Thursday, March 29, 2007

QotW9: Speak Up if You're a Citizen?

In 1994, author Catherine Lim was admonished by then PM Goh Chok Tong and challenged to enter the political arena for her commentary in a Straits Times column on a disjunct between hard-nosed government policies and the aspirations of citizens. The Government had always maintained that those who want to discuss politics should join a political society. (Koh, 2000) But this changed in the Government’s recent nod to politics in the media and their “light touch approach” to Internet regulation.

Singapore’s most well known blogger shot to higher fame with his parody that had a certain pig organ as the star. Mr Brown’s Tur Kwa podcast which poked fun at the Government’s put down of Worker’s Party candidate James Gomez for his blunder of not submitting his election forms properly and blaming it on an Elections Department official amassed a big following. This earned him a mention in PM Lee Hsien Loong’s 2006 National Day Rally speech with the infamous misquote, “Mee Siam Mai Hum”. Yet another podcast was spawned with a funny spoof from pop group The Black Eyed Peas. Although the Government made no apparent response to that issue, Mr Brown’s TODAY article in another separate incident got him fired from the newspaper. “S’poreans are fed, up with progress!” spoke about his concern on the constant price increases that came with the country’s strive for greater progress via satire. (Brown, 2006) This time, he drew flak (and blood) from the Ministry of Information, Communications, and the Arts (MICA) for “distorting the truth.” (Giam, 2006) Many expressed disappointed with the still somewhat lack of transparency towards political opinion despite the country’s willingness to open up to new media.

Then in came STOMP (Straits Times Online Mobile Print), an online portal by the Singapore Press Holdings. STOMP enables Singaporeans to interact and engage in current affairs of Singapore through the three platforms of online, mobile and print media. (STOMP, 2007) STOMP is meant to pave the way as citizen journalism takes on a whole new meaning. Citizen journalism, also known as "participatory journalism," is the act of citizens "playing an active role in the process of collecting, reporting, analyzing and disseminating news and information". (Citizen journalism, 2007) Personal journalism has come a long way- from whistleblowers to becoming an emergent force in society. (Gillmor, 2004) While STOMP positions itself as a medium of citizen journalism, I beg to differ. Yes, STOMP offers a variety of topics ranging from where to find the best makan to the really bizarre singlish spotted. It has the participatory elements of allowing average citizens the chance of engaging in the act of journalism and interacting with others about their ideas. But I don’t quite consider it to be pure citizen journalism because while citizen journalism has the total freedom of expression, the information that appears on STOMP is limited and regulated to a certain extent. Cherian George, a former Straits Times reporter gave his definition of citizen journalism, but added that "The potential of citizen journalism today is limited by access to information. For many aspects of life in Singapore, the authorities monopolize information and release it selectively to the accredited media. Citizen journalism has greater potential in countries with Freedom of Information Acts, empowering ordinary citizens to obtain data from the government." (Much ado about citizen journalism, 2006) I think STOMP has that potential, it has definitely encouraged more people to speak up and to contribute to the dissemination of information online. Singaporeans could perhaps be given more discussion channels on sensitive issues like politics instead of being restricted to mainstream topics already set by the editors.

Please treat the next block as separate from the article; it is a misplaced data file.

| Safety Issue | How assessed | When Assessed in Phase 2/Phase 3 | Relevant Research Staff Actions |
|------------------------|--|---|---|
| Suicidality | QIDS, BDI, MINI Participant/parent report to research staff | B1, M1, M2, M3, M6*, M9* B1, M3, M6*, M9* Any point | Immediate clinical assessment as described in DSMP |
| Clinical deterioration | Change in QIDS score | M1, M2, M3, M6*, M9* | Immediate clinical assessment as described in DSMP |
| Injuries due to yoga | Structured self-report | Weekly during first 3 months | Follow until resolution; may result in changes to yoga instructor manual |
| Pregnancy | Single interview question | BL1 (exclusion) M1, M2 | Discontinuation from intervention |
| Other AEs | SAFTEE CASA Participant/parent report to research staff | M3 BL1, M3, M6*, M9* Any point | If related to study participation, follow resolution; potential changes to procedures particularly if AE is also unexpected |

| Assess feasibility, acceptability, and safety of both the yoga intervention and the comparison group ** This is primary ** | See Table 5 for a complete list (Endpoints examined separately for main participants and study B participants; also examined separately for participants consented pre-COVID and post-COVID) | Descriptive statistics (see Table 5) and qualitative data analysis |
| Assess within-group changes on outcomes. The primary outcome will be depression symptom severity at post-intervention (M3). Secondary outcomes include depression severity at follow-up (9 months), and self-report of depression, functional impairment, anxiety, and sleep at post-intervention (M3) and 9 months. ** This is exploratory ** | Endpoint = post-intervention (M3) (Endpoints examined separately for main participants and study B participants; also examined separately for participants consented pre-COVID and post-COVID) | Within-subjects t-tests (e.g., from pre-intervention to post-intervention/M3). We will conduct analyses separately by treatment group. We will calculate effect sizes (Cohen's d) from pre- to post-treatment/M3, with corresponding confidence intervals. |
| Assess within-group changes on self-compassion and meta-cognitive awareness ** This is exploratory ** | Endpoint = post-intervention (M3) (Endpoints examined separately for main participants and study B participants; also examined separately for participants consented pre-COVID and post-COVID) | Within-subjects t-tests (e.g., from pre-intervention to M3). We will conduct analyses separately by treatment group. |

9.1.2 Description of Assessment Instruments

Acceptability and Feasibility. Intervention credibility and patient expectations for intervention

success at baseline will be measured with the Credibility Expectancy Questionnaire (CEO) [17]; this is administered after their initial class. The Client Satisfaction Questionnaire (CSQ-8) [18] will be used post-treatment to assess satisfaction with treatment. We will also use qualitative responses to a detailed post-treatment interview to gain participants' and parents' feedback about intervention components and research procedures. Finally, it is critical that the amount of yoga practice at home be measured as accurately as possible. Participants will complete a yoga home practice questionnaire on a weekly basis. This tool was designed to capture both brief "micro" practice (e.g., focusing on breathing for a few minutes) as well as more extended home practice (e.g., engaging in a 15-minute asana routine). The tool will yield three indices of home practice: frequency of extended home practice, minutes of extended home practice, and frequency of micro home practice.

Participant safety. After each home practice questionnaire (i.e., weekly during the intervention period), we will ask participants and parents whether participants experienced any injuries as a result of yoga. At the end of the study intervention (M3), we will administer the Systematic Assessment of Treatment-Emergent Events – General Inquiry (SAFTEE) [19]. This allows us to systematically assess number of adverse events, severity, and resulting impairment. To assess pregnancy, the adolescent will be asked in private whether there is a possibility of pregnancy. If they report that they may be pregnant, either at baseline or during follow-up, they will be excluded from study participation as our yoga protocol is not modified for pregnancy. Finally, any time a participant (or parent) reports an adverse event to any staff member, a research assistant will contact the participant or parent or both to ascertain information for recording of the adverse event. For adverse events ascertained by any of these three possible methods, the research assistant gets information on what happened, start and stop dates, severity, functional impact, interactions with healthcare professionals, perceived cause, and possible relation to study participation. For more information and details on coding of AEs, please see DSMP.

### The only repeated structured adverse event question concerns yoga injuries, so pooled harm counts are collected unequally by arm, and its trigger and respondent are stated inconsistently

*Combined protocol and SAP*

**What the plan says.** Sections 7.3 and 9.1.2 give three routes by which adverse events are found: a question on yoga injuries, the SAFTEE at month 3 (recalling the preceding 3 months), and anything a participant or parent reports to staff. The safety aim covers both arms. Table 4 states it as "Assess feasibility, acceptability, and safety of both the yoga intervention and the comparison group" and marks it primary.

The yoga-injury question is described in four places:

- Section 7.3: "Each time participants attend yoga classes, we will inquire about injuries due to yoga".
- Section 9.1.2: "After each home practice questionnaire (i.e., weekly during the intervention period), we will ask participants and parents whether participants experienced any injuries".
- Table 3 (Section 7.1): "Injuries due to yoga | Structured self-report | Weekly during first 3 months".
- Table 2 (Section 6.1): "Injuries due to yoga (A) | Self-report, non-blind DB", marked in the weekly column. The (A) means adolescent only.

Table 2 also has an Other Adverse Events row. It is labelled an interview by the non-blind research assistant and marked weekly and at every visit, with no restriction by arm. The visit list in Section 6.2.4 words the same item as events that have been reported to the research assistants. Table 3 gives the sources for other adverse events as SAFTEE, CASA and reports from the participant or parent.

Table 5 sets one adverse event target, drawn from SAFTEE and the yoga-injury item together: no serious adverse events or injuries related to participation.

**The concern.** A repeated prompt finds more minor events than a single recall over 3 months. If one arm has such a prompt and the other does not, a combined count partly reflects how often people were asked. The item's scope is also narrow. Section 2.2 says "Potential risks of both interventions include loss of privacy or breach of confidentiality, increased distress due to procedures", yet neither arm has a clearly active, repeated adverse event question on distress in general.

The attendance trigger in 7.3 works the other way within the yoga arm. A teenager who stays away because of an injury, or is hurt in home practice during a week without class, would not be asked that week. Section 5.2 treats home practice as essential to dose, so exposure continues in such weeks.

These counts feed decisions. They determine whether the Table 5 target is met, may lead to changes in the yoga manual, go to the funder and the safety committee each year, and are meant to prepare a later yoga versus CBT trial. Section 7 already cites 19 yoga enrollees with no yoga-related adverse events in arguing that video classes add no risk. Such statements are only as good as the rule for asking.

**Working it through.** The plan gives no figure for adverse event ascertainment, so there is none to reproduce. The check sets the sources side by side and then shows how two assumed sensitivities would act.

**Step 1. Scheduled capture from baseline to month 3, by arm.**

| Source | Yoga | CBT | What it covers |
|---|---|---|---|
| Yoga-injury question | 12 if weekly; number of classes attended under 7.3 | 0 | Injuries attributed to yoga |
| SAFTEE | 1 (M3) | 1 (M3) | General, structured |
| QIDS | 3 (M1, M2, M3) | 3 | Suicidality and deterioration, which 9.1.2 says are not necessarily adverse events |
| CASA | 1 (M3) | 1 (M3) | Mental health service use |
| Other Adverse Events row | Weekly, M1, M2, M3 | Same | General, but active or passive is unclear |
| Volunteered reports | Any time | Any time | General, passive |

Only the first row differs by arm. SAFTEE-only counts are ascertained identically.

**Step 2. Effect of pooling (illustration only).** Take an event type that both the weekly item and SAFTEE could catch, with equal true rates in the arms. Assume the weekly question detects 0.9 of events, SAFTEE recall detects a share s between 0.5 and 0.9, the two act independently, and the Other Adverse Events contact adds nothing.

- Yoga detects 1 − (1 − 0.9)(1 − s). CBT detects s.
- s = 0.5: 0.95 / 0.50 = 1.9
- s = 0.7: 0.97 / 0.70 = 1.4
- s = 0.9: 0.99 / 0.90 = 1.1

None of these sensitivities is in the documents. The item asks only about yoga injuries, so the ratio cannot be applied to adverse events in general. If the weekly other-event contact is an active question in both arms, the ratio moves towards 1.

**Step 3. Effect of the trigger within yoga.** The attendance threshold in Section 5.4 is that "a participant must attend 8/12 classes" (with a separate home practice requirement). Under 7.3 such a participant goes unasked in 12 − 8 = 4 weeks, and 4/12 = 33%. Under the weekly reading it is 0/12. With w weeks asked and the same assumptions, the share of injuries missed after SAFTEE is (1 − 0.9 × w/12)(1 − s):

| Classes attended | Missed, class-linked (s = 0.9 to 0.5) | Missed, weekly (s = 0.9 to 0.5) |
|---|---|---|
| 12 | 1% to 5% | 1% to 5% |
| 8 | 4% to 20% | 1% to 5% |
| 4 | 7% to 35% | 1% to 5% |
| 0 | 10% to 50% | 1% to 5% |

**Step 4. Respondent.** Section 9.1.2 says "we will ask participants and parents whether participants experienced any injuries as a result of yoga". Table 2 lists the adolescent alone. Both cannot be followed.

While STOMP is the best form (that we can have) of citizen journalism publicly acknowledged here in Singapore, the country still has a long way to go in reaching the true spirit of citizen journalism.


Brown, M. (2006). S’poreans are fed, up with progress! Retrieved March 30, 2007, from

Citizen journalism. (2007). Retrieved March 30, 2007, from

Giam, G. (2006). Review - The politics of Singapore’s new media in 2006. Retrieved March 30, 2007, from

Gillmor, D. (2004). We the Media. Retrieved March 30, 2007, from

Koh, S. (2000). Speak up if you’re a citizen. Retrieved March 30, 2007, from

1 comment:

Kevin said...

Weel researched and well written. Nicely done Dionne. Full grades and a special mention award.

We do have a long way to go, but I am impressed by how far we've come also.